Designbuilder March New

Welcome to DesignBuilder’s March Newsletter! In this edition we bring you:

  • Introducing Report Filtering in Results Viewer v4.2
  • Win a Complimentary Pass for SimBuild in Denver this May!
  • Modelling Guidance for Various Project Stages
  • Try it Out: Creating More Complex Geometry in DesignBuilder
  • Learning Resources

Introducing Report Filtering in Results Viewer v4.2


The DesignBuilder Results Viewer provides an extensive list of EnergyPlus-generated reports in grid format. Navigating that can be challenging in larger models, so our v4.2 release includes a new option to filter the reports to make it easier to find the relevant information.

To filter the displayed reports, click anywhere on the grid and press <Ctrl-F>. This displays the Filter text box at the top of the grid, allowing you to input specific filter text. Rows containing Report Type, Area or Schedule data matching the filter text will be displayed, while non-matching rows are hidden.

For example, if you need to view data for a particular zone, type its name in the Filter box. This will display only the reports related to that zone, along with any reports for connected HVAC or other associated components. Likewise, to view data related to a specific air or plant loop, type in the name of the loop.

For more information on using the filter feature in the latest Results Viewer, refer to the Program help.

Win a Complimentary Pass for SimBuild in Denver this May!

We are excited to announce a call for case studies, inviting DesignBuilder customers to share their experiences and showcase how they leveraged DesignBuilder to overcome obstacles, implement innovative solutions, and drive impactful outcomes in their projects.

And the best case study will win a free pass for *SimBuild in Denver from May 21st to 23rd! Even if you don’t win, your work could be featured in DesignBuilder’s newsletters, social media posts and website, providing you and your company with valuable exposure to tens of thousands of building performance modelling professionals.

More information on submission guidelines can be found here. Please email your completed case study to no later than 16th April.

Don’t miss this opportunity to share your project success! We look forward to receiving your submissions and celebrating your accomplishments.

Modelling Guidance for Various Project Stages


Accurate modelling is an essential component of best-practice sustainable building design and operation, particularly when working towards meeting low energy/carbon objectives. With DesignBuilder, you can update the model as your project evolves through the various stages. Starting with a compliance/regulatory model, you can develop this into early and detailed design stages and then use it post-completion in a calibration process for simulation-based post-occupancy evaluations. The typical modelling processes that apply at the various project stages can be summarised as:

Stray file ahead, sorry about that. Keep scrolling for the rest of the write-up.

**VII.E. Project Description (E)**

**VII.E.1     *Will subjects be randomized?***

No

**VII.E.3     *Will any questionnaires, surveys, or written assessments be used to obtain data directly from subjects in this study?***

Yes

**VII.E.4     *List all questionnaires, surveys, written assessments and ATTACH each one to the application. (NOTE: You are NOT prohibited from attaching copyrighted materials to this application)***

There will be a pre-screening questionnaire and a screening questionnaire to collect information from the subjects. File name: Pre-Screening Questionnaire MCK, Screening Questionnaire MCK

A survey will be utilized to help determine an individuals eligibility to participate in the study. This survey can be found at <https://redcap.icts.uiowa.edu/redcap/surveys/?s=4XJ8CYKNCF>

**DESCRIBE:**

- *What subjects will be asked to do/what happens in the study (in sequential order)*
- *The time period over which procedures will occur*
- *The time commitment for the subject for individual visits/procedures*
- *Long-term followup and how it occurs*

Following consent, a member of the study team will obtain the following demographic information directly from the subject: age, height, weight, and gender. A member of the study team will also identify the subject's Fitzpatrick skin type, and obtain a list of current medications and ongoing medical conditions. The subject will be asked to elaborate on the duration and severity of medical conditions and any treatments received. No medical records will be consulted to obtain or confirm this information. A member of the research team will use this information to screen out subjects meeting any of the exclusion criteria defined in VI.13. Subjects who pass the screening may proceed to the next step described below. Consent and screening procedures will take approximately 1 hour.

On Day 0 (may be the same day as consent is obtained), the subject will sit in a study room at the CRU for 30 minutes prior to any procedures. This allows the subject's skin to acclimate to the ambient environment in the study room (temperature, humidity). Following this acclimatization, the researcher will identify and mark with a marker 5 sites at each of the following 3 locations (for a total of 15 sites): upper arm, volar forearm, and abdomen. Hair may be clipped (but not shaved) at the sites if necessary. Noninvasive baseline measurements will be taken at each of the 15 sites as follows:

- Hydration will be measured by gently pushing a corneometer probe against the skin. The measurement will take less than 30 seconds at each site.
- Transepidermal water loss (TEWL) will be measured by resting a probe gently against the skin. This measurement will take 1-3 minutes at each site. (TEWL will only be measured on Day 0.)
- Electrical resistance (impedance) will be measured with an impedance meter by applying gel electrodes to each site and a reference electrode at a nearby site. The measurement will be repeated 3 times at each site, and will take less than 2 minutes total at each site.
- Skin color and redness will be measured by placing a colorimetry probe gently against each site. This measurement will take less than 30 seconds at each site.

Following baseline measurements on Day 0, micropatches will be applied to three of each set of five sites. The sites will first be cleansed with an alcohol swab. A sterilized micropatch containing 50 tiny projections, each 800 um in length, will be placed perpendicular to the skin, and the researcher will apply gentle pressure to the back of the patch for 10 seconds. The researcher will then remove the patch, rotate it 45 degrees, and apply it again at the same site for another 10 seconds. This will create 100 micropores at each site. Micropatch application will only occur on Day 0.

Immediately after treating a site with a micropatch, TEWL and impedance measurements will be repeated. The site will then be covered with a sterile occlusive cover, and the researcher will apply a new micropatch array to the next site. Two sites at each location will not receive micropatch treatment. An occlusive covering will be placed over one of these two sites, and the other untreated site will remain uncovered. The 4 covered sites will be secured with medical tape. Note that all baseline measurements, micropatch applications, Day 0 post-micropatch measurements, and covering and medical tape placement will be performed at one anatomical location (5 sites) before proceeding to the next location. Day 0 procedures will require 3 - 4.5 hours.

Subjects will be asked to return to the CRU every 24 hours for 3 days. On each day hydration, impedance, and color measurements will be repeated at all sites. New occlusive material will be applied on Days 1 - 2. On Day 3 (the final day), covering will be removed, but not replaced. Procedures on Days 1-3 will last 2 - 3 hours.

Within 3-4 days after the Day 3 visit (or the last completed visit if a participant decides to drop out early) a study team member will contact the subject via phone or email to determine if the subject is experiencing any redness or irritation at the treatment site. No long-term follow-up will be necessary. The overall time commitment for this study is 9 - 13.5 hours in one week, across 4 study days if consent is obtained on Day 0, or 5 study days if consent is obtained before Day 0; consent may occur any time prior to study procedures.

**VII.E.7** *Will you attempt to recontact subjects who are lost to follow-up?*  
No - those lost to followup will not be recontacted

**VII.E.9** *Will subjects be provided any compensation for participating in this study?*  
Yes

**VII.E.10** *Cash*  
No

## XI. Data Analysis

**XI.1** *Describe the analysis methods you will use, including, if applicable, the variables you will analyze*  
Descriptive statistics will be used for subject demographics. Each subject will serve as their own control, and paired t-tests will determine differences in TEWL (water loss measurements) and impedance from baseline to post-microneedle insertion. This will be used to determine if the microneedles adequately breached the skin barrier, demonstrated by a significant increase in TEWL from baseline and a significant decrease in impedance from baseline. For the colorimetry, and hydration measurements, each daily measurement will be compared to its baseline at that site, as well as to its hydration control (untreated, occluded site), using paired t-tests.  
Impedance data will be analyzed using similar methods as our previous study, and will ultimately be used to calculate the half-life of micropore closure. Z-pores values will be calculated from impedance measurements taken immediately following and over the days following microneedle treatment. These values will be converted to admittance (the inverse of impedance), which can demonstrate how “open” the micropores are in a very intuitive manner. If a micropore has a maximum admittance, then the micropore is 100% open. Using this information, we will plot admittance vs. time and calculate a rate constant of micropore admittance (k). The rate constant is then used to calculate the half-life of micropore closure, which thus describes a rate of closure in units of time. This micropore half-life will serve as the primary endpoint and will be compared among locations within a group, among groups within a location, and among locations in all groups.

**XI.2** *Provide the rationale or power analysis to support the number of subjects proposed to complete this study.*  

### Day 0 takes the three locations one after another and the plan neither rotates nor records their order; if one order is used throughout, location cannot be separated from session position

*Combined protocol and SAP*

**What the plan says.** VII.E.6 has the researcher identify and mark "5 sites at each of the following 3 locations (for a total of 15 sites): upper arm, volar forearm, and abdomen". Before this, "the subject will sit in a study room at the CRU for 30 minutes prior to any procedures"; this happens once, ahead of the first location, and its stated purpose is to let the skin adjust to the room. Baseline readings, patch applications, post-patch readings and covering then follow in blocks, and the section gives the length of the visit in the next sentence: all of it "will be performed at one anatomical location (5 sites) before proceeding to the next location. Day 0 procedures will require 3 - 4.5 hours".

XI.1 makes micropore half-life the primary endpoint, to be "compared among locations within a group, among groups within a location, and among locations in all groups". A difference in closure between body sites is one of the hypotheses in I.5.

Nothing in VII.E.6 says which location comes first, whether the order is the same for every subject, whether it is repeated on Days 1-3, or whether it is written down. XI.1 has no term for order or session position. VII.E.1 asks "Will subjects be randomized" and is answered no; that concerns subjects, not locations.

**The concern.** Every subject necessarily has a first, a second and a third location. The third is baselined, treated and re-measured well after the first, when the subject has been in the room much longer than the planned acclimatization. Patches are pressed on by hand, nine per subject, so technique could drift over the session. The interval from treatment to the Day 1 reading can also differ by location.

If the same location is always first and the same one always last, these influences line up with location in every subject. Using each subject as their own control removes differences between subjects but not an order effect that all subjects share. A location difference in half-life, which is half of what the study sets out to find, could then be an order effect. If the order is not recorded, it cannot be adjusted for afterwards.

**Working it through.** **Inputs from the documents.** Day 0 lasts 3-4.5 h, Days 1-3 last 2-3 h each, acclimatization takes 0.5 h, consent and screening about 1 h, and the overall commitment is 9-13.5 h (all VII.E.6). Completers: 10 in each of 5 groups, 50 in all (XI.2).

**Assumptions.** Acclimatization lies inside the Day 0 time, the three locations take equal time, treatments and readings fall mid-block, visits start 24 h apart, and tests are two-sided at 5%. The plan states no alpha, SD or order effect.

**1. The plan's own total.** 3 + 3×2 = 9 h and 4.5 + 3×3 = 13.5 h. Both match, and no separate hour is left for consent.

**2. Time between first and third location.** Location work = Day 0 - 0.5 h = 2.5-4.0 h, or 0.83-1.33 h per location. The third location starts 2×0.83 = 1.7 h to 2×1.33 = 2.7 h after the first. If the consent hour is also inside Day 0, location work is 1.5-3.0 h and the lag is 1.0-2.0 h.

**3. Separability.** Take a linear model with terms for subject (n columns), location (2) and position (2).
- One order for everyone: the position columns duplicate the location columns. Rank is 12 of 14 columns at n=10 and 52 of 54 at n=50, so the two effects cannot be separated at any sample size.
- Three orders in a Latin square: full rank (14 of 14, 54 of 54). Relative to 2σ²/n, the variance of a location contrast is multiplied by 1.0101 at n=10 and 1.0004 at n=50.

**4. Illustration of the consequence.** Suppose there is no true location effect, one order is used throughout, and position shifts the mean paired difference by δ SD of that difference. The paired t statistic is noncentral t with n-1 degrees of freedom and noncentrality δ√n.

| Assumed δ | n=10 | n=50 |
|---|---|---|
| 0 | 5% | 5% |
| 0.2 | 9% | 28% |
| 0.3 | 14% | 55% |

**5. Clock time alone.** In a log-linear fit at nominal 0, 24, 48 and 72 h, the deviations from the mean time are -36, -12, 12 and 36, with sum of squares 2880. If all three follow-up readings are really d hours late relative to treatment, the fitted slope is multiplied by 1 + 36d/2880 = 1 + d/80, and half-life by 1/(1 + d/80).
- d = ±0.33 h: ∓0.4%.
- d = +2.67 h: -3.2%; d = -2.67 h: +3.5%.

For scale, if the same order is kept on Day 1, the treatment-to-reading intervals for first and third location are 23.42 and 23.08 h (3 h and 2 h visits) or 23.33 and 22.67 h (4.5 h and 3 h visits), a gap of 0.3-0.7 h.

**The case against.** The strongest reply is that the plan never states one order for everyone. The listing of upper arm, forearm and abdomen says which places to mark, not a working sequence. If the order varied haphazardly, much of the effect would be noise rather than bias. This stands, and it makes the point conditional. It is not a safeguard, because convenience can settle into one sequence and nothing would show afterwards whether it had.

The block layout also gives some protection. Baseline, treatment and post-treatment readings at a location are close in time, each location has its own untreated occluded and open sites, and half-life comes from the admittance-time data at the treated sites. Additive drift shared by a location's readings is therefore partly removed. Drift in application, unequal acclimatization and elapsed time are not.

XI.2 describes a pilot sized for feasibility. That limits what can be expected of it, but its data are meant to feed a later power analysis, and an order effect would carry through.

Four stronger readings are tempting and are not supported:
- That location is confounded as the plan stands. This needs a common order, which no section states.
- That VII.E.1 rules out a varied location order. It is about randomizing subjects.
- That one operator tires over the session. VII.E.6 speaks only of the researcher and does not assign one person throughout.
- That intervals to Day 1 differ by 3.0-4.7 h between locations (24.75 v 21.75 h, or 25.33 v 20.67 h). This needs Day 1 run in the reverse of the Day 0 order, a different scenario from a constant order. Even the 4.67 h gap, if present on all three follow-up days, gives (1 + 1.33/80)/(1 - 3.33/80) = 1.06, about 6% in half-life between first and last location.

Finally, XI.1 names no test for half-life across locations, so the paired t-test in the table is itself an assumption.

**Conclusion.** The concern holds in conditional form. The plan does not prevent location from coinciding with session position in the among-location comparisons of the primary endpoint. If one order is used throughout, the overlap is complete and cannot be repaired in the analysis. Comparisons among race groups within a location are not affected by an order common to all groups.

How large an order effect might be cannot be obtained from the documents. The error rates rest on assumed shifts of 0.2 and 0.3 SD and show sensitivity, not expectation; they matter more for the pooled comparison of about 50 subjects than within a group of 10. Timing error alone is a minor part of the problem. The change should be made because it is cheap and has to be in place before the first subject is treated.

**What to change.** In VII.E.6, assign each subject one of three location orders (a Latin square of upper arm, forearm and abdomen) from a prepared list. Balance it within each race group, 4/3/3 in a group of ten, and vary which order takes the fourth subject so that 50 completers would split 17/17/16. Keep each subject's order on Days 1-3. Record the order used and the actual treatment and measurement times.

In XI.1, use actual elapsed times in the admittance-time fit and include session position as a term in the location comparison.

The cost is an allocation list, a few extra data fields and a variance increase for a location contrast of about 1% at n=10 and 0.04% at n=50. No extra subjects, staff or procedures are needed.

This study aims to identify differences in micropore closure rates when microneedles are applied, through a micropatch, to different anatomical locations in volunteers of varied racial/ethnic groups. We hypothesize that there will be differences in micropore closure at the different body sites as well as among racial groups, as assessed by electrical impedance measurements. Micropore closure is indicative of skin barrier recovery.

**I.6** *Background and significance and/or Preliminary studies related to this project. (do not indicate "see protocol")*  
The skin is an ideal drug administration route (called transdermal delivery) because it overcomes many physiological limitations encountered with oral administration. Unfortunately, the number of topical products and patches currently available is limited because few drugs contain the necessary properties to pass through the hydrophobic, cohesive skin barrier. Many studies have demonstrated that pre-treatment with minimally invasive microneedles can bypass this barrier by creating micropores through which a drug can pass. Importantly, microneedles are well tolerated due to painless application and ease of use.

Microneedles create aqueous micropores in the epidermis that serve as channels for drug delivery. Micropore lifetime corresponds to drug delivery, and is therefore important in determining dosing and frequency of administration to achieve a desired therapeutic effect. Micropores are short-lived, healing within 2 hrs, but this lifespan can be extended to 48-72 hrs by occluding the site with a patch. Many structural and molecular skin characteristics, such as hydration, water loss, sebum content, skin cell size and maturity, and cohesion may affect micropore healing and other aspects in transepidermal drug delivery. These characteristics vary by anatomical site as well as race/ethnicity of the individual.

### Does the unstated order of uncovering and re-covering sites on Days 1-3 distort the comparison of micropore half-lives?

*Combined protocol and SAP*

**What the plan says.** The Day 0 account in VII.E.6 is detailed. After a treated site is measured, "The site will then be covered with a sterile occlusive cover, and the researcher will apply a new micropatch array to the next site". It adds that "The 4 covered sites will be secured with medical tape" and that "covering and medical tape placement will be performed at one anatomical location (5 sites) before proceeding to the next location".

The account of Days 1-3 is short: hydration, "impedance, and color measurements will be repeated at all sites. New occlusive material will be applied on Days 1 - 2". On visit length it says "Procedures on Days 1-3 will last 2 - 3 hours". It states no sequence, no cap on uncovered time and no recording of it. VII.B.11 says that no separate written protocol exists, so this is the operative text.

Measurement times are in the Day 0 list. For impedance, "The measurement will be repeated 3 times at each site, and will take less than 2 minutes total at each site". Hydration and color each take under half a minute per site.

• Initial project planning stage: Compliance modelling and setting benchmarks for energy and environmental performance.
  • Design stage: Performance modelling using project-specific details based on modelling protocols such as ASHRAE Standard 209, CIBSE TM54, and NABERS Design for Performance.
  • Post-occupancy stage: Calibrated models are used to help throw light on any underlying performance issues and operational inefficiencies as per CIBSE TM63, ASHRAE Guideline 14 and IPMVP.

For further insights into energy and environmental performance modelling through the various building project stages, including detailed guidance and case studies, check out our new article here.

Try it Out: Creating More Complex Geometry in DesignBuilder


DesignBuilder has various tools to help you model complex geometries. These include: 

  • Construction lines enable precise geometry to be created by allowing lines to be drawn at defined locations using snaps and the protractor tool. They provide a framework for projecting or attaching blocks.
  • Outline blocks represent 3D shapes that do not include building elements like walls, roofs, or floors. Unlike conventional block types, they can intersect with other objects and are ideally suited for manipulation to help create complex shapes such as dormer roofs.
  • The Boolean tool can be used to combine two connected block geometries or to merge or separate intersecting blocks.
  • The Add Surface tool can be used to modify the topology of a block by drawing a perimeter on one of the block surfaces and then extruding it along an axis normal to the surface.
  • The Follow Path tool is similar to Drag Face, but it allows more complex 3D forms to be created by drawing a block profile or section and extruding it along a predefined curved path. This process enables you to create curved block shapes or wrap-around shades, for example.

Click here to view a video that shows how to model a curved roof shade using several of the tools and techniques described above. Further step-by-step instructions and guidance on the Follow Path tool are provided in this help article.

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